What are the non-electronic precursors of book blogging?
I suppose they go back to the jobbing writers of the eighteenth century, folks like Johnson and Hazlitt, writing on various topics at various lengths on tight deadlines; throw in the more meditative, personal style of Montaigne, and you’ve probably got the start of a good basic lineage.
As for my own precursors, well, when I started blogging about books, I explained that I was starting a blog so that I would stop reading aloud at parties. I was only half joking: what I was looking for in blogging was exactly that opportunity, but without the social awkwardness: the chance to share books—and passages from books—that I thought friends would enjoy. It’s a relic of my enjoyment of hand-selling in my days as a bookseller, that relatively rare chance to pass on your deep-rooted enthusiasm about an author or a work.
Who do you look toward for inspiration and models?
When I started, my models, to the extent that I had any, weren’t bloggers—I wasn’t keyed in to the world of book blogs at that point. Rather, they were book reviewers who wrote from a position of appreciation, among them Anthony Powell, Cyril Connolly, Michael Dirda, and, in their own ways, Borges and Calvino. Powell in particular, my favorite novelist and one of my favorite critics, was important, the way he moved easily among anecdote, biography, and criticism displaying a facility to which I still aspire.
I also admired talented keepers of commonplace books, like Andre Bernard and D. J. Enright, and this seemed like a medium that would accommodate work in that form as well.
Now, four years on, I have so many more models: I’ve read far more of Dr. Johnson than I had then, and what can a conscientious writer do but take him, humbly, as a model? And I follow and admire many of my fellow bloggers, who in their dedication and sheer variety inspire me every day—and, I hope, help me to keep out of ruts.
How does book blogging differ from print counterparts such as book reviews?
One thing that unites all the writers I cited as models—while simultaneously setting them apart from the generic concept of “book review,” however many of those they may have written—is the aforementioned enthusiasm. All approach books as lovers of books: they’re critical, but they never forget why we bother being critical in the first place. They are entertained, amused, impressed, moved by books; they live and breathe them. That’s my life, and, at the risk of painting with too broad a brush, I’d say that’s a characteristic that’s largely missing from mainstream book review coverage, which suffers from the twin problems of institutional voice and preoccupation with the new. If blogging has taught me nothing else, it’s been to write as me, with my loves and admirations fully on display. That’s what will encourage readers to take a flyer on books I write about; that’s what might convince them that an author is worth their time.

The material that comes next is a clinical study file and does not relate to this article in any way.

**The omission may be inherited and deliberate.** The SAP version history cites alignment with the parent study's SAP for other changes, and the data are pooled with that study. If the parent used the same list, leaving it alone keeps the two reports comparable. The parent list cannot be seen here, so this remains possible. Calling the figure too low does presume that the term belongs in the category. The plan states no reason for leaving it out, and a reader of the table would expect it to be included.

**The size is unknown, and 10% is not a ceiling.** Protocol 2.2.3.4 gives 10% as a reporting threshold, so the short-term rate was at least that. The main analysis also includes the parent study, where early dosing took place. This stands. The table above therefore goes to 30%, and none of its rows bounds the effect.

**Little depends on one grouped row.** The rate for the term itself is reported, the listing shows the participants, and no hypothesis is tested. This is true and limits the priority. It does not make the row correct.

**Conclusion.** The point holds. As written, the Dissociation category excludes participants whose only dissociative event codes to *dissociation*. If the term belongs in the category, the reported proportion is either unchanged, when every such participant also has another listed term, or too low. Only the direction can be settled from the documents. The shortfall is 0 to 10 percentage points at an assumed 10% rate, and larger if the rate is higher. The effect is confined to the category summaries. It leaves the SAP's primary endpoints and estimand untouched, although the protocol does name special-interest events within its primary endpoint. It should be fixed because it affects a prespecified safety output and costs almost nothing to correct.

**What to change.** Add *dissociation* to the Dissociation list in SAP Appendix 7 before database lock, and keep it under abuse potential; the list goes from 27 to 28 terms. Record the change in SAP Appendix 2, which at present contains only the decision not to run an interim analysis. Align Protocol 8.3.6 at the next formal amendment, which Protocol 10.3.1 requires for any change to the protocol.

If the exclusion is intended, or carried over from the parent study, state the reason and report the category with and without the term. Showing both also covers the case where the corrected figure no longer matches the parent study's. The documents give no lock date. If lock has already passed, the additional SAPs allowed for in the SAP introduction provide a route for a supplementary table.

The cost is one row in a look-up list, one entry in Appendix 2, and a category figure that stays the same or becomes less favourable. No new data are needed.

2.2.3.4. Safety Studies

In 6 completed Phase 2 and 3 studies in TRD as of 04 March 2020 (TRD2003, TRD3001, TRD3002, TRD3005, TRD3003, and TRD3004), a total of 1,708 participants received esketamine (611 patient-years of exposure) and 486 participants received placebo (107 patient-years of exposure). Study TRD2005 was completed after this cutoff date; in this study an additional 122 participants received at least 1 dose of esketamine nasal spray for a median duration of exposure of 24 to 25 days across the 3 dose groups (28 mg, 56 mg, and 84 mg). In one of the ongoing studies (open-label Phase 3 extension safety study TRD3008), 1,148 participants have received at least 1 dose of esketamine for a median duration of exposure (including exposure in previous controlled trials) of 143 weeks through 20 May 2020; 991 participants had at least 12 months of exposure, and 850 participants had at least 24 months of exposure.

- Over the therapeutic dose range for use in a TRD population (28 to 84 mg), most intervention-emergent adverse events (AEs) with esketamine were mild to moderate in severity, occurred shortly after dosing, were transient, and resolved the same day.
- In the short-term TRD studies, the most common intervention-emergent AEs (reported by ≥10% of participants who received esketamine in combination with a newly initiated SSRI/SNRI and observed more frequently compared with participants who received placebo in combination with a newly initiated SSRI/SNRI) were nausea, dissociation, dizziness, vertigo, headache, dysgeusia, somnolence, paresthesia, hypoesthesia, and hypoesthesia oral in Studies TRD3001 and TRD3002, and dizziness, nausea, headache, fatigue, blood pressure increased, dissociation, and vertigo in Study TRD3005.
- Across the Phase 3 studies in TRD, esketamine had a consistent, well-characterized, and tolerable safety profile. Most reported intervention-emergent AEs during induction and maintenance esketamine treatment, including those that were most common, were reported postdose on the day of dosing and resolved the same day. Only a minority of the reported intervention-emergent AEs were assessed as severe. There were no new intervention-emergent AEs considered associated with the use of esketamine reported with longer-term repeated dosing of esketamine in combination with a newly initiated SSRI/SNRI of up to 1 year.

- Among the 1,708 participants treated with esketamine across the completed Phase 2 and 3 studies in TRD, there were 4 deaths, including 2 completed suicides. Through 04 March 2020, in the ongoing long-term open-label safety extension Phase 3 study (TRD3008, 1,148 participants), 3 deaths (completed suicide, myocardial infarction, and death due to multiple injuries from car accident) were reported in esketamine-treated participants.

The blog also offers a structural freedom that formal book reviewing can’t. Rather than being oppressed by the constant flow of new books, my writing can reflect much more the way people actually read: backwards and forwards in time, new and old intermingled, obsessing about an author or a period for a few weeks, then veering off in a completely new direction. And the malleability of the form is a constant pleasure, too: I don’t have to write as if each post is the ultimate judgment on a book; rather, each post can find its own length, tone, and style. A relatively detailed look at Anthony Powell’s prose can be followed the next day by a vicious quotation from Ivy Compton-Burnett, with my contribution reduced to little but admiration.
How do you respond to this statement?: Blogging is just another hobby, like stamp collecting or hockey.
Well, we seem to live in a culture that divides everything into work and not-work, and this is definitely not work—both because no one is offering to pay me to do it and because it never feels like work.
To be honest, blogging occupies a similar place in my life to running, as activities I very much enjoy that also happen to be good for me, keeping me feeling calm and fit and even-keeled. At the start of every week, I look ahead and make plans to ensure I can manage both every other day; if I can’t, I get antsy.